Scientists coaxed the model bacterium Escherichia coli to dramatically resist ionising radiation, a finding that may help understand how organisms can resist radiation damage to cells and repair damaged DNA.
"What our work shows is that the repair systems can adapt and those adaptations contribute a lot to radiation resistance," said University of Wisconsin-Madison Professor Michael Cox, the senior author of the research paper.
In previous work, Cox and his group, working with John R Battista from Louisiana State University, showed that E coli could evolve to resist ionising radiation by exposing cultures of the bacterium to the highly radioactive isotope cobalt-60.
"We blasted the cultures until 99 per cent of the bacteria were dead. Then we'd grow up the survivors and blast them again. We did that twenty times," said Cox.
The result were E coli capable of enduring as much as four orders of magnitude more ionising radiation, making them similar to Deinococcus radiodurans, a desert-dwelling bacterium found in the 1950s to be remarkably resistant to radiation.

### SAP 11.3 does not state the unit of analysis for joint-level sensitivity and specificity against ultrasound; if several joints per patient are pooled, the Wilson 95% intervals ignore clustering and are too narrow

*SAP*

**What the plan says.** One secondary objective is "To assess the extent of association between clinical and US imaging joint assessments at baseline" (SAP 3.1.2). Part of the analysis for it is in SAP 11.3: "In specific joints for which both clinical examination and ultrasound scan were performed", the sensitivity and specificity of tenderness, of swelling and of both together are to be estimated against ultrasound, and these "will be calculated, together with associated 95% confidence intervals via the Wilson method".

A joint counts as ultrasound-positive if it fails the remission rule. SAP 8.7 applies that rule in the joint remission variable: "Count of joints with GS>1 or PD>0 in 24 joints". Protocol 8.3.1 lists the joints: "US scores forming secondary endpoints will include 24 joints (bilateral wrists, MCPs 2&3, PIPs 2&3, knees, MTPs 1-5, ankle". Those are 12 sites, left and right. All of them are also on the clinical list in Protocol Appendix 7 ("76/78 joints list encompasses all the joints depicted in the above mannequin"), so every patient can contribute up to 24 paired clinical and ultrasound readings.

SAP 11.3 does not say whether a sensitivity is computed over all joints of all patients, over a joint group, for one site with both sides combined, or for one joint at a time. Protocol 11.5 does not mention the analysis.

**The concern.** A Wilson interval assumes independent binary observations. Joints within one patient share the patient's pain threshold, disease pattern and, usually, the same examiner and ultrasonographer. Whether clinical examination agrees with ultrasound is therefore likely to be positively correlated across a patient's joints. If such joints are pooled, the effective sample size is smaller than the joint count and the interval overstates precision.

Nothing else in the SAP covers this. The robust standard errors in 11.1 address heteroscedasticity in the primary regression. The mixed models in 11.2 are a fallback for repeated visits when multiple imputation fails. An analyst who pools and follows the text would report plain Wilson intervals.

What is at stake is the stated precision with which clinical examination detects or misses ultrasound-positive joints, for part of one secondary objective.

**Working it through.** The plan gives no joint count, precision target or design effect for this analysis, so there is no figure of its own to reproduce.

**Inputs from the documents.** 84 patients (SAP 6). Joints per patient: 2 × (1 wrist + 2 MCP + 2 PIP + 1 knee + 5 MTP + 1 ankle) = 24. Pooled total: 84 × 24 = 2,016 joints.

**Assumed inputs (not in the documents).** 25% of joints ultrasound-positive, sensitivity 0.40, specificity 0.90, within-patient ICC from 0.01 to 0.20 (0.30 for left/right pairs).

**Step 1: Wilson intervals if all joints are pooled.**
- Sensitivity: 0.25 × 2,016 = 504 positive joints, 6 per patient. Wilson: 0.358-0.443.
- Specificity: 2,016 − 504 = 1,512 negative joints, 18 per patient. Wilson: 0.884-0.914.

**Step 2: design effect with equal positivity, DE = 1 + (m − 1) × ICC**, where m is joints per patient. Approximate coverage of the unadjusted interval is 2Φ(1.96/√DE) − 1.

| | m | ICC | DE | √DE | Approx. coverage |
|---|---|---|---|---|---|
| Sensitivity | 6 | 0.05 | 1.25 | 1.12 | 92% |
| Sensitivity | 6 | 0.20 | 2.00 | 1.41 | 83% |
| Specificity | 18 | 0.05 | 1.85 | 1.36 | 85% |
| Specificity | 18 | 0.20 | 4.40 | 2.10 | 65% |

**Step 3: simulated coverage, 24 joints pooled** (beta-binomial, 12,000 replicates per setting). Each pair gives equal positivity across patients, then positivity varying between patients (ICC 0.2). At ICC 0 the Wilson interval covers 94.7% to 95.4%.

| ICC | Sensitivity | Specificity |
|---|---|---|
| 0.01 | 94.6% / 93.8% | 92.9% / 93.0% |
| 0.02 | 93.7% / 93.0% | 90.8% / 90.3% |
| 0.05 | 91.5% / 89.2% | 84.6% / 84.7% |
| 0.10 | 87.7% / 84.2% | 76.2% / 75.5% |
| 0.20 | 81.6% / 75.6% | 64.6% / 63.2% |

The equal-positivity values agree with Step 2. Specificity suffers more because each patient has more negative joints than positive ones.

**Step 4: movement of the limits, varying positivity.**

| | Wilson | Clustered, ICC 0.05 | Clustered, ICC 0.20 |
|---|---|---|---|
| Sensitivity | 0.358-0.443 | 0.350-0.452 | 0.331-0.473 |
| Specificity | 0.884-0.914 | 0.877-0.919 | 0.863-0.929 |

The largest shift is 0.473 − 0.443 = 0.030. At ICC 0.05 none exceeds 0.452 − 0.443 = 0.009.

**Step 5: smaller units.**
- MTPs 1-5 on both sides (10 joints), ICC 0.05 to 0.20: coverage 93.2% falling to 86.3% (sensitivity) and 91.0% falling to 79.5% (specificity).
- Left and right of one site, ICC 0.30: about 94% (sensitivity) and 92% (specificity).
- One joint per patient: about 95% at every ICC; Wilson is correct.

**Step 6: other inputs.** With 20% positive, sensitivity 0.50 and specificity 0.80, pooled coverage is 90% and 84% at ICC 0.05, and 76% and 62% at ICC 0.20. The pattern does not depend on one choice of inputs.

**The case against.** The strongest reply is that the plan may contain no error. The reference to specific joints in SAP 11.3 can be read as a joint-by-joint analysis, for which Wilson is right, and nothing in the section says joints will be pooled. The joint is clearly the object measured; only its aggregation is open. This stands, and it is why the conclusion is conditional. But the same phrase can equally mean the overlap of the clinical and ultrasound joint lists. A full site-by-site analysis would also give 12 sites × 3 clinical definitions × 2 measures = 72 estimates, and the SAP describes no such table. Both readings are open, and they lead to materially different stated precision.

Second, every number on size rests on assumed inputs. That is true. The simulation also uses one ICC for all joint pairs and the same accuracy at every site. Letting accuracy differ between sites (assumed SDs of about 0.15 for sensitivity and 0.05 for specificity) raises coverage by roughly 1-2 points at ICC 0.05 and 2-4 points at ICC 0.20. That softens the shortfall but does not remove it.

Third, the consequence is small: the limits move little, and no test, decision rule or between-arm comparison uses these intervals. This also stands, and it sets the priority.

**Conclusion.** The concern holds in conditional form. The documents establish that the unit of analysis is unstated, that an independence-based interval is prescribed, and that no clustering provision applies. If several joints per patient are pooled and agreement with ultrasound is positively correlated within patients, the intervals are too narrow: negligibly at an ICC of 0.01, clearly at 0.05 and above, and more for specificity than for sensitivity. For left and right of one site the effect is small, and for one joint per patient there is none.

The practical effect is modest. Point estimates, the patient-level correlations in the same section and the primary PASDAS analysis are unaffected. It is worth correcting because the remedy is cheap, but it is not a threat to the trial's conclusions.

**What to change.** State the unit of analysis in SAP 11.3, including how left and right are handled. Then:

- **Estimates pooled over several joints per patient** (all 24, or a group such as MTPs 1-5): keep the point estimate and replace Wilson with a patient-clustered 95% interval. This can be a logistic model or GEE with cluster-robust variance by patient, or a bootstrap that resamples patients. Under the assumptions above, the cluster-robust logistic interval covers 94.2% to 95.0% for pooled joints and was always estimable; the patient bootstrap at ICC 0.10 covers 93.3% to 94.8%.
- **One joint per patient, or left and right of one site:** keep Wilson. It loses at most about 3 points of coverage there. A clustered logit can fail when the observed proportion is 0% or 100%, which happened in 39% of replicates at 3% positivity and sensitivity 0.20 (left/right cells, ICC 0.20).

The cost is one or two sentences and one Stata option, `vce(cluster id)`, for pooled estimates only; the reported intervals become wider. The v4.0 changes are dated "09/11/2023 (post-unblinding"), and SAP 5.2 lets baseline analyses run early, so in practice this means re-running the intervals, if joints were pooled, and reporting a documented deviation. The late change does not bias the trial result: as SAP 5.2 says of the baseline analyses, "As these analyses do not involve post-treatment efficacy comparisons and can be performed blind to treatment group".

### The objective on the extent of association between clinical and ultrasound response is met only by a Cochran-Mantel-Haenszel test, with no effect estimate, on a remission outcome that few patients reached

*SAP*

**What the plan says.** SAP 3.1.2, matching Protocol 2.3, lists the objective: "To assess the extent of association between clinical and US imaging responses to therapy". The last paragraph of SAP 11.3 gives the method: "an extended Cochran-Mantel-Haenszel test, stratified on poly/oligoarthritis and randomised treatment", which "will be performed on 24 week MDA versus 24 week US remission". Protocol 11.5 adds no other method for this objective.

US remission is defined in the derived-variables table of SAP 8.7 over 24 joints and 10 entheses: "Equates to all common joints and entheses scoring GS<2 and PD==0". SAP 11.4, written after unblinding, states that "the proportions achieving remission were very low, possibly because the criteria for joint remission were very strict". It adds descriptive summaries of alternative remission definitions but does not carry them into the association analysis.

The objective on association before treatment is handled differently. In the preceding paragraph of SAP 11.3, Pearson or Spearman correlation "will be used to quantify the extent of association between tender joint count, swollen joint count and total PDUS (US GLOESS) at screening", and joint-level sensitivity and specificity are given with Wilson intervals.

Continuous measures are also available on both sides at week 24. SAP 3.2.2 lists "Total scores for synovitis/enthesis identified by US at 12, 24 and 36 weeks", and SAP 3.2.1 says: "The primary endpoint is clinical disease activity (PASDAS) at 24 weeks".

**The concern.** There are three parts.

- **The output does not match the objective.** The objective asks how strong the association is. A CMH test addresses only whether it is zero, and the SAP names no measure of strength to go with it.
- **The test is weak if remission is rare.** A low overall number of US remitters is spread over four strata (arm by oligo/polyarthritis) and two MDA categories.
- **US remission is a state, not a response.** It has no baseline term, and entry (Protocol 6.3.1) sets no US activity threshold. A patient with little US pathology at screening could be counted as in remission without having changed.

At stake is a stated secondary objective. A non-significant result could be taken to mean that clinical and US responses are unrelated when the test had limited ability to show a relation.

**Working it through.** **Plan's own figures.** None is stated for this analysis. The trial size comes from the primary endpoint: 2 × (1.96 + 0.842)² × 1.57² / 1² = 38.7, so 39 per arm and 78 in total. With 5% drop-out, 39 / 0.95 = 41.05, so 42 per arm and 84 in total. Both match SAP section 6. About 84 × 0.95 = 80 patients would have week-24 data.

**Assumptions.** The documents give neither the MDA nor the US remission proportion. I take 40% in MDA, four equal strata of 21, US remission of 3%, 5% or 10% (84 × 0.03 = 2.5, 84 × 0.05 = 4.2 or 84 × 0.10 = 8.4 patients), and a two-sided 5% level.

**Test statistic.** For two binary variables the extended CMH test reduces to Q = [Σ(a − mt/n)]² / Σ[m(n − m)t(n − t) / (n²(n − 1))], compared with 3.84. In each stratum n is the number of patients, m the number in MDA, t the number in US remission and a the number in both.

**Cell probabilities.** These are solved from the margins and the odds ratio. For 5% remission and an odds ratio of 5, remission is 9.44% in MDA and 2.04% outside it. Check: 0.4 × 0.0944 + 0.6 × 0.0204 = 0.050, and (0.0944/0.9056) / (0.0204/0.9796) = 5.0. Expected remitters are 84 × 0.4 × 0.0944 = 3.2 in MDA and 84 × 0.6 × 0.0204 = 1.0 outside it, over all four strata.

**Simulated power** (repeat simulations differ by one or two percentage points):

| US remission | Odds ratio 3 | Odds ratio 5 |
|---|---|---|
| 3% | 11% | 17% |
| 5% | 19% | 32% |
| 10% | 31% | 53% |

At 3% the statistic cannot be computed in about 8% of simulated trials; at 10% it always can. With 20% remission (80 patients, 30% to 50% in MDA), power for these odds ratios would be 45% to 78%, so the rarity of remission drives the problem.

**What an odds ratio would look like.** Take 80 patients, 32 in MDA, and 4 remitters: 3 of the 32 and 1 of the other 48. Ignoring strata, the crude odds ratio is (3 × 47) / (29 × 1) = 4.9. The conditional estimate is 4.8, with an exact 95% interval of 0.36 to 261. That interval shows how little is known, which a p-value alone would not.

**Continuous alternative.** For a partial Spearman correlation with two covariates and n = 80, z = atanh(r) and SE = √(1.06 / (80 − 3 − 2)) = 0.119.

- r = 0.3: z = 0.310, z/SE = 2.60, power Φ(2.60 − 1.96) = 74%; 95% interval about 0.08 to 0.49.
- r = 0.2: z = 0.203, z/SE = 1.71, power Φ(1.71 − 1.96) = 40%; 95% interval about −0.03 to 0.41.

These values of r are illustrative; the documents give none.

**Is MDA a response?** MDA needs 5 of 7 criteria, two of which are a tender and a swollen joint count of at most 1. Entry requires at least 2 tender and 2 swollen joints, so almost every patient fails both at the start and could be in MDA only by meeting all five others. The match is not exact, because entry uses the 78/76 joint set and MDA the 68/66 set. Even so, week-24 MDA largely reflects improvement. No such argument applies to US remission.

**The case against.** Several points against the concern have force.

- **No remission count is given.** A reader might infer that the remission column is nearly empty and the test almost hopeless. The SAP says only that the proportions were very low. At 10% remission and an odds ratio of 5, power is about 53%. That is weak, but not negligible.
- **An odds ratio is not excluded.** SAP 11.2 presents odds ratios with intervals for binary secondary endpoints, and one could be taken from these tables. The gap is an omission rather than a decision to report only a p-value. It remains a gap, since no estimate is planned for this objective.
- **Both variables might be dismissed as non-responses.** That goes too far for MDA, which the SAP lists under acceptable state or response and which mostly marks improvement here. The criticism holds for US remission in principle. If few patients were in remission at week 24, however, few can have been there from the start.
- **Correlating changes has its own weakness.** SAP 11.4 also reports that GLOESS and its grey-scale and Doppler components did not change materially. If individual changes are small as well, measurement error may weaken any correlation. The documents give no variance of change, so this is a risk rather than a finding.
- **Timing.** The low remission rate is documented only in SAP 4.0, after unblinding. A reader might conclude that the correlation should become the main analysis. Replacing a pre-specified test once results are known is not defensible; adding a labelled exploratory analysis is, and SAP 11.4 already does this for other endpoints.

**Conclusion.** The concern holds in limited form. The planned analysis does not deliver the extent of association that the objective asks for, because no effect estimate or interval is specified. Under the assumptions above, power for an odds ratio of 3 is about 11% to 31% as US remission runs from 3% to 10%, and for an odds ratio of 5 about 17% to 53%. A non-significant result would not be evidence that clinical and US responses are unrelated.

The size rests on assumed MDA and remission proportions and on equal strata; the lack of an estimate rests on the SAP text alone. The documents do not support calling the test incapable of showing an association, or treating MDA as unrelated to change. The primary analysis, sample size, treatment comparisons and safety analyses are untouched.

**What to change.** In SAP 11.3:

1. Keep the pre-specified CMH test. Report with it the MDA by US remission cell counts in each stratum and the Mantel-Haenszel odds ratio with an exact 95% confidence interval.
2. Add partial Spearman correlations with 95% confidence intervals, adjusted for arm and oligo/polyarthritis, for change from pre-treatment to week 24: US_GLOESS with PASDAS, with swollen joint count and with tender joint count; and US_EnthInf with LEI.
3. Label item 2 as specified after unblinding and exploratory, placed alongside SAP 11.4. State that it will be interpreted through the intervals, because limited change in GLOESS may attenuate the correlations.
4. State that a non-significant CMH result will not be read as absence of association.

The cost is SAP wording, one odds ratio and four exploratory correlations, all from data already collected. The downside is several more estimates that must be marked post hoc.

That bacterium is capable of surviving more than one thousand times the radiation dose that would kill a human.
"Deinococcus evolved mainly to survive desiccation, not radiation so when conditions are right, it can repair damage very quickly and start growing again," Cox said.
Understanding the molecular machinery that allows some organisms to survive what would otherwise be lethal doses of radiation is important because the same bacterial machinery that repairs DNA and protects cells in microbes exists in humans and other organisms.
Although turning the new findings into application is in the distant future, the results could ultimately contribute designer microbes capable of helping clean radioactive waste sites or making probiotics that could aid patients undergoing radiation therapy for some cancers, researchers said.
The new study demonstrates that organisms can actively repair genetic damage from ionising radiation.
The passive detoxification approach is most likely working in tandem with active mechanisms such as the mutations found by the Wisconsin group as well as other, yet-to-be discovered mechanisms, said Cox.
The study was published in the journal eLife.